Simulating direct and indirect damages to commercial fisheries from marine sand mining: A case study in korea

Document Type


Date of Original Version



Rapid growth in marine sand mining for construction and other uses poses environmental challenges to coastal nations virtually worldwide. Yet the development of management policies, such as a system of fees imposed on operators for damage caused by mining, has been frustrated by a lack of studies to support such measures. Adapting a Beverton-Holt bioeconomic model, this paper attempts to contribute to the estimation of external costs to commercial fisheries due to marine mining. Using the major mining area of Ongjin in Korea as a case study, we estimate economic losses in use value of commercial fisheries through the time to recovery of the injured resource stocks. Present value of lost catch over a 1-year period from mining to resource recovery is estimated at $38,851 for a single "prototype" mining site. Estimated cumulative damages due to recurring mining for 5 and 10 years are $1.5 million and $2.2 million, respectively, at 20 mining sites. Sensitivity analyses are used to examine the effects of alternative assumptions to assess the many sources of uncertainty. Using a form of meta-analysis, dose-response information is used to assess the excess mortality the mining sediment plume has on eggs and larvae and, ultimately, on the value of lost catch ($841). Also addressed is the importance of specifying the appropriate "premining" conditions against which to assess environmental losses at the mining site. Damages estimated with premining fish populations are $23,066 higher than is the case using postmining conditions. Overall, the illustrative results suggest the variety of complex conditions which influence damage to fisheries from mining and which can benefit from further study to improve management guidelines. © 2009 Springer Science+Business Media, LLC.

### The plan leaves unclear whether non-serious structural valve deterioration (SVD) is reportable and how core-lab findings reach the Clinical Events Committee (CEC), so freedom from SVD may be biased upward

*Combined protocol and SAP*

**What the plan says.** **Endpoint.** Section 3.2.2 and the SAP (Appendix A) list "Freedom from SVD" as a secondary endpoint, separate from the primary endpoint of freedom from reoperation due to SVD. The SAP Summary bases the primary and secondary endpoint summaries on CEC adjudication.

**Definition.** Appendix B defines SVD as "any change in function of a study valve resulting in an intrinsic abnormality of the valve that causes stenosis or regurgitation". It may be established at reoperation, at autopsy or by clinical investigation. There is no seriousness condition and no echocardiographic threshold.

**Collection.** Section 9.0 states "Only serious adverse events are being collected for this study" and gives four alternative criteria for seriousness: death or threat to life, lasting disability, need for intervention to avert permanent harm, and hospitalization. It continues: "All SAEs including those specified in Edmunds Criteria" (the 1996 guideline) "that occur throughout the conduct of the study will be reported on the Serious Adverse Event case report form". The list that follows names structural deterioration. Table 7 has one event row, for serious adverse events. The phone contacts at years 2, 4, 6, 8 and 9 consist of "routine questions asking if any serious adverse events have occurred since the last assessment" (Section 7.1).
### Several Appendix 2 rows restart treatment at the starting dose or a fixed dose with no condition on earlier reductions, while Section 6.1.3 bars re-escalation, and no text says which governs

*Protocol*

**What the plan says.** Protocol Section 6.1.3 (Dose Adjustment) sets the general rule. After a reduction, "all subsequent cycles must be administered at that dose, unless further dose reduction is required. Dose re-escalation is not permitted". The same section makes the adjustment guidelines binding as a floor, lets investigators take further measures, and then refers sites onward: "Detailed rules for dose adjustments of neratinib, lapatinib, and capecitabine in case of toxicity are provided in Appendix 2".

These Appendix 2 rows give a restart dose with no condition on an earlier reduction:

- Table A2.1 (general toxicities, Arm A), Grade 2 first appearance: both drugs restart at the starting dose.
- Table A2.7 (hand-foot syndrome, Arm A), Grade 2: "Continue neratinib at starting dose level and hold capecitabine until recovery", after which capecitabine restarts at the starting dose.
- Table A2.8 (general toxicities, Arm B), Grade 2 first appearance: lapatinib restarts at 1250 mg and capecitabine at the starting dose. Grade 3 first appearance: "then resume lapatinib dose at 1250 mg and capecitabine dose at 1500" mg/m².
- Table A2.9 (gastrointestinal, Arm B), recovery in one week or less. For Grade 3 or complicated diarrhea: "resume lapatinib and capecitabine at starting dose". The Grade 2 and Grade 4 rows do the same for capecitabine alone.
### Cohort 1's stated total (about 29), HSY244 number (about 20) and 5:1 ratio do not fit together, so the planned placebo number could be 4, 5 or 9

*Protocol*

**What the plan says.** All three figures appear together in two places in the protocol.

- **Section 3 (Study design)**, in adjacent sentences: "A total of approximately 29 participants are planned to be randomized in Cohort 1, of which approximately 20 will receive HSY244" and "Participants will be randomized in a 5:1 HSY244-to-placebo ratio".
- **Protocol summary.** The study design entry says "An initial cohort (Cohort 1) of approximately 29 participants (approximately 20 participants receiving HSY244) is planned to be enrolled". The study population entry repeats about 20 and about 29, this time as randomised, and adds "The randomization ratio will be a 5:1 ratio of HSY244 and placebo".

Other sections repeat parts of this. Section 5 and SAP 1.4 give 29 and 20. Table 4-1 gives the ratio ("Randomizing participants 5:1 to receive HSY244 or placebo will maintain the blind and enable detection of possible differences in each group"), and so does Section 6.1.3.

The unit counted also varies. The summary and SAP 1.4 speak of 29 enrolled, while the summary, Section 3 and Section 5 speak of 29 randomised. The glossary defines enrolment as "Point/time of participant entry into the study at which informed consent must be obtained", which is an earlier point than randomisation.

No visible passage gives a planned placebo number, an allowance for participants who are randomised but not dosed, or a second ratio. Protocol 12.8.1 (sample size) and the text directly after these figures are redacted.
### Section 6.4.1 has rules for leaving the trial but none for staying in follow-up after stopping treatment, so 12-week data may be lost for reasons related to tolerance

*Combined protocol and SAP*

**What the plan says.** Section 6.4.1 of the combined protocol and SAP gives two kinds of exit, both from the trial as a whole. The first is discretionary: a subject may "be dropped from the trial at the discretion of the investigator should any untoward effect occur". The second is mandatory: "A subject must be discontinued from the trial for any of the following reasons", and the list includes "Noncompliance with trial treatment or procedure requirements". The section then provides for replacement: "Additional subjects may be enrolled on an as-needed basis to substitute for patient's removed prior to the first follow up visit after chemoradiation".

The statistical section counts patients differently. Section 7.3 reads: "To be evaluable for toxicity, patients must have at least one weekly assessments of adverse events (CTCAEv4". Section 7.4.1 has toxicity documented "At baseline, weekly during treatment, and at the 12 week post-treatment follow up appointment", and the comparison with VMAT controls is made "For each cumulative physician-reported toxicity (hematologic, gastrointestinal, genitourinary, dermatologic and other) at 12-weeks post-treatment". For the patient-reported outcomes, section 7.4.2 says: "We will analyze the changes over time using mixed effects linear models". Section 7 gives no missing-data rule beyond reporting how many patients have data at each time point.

Publication Title, e.g., Journal

Environmental Management





This document is currently not available here.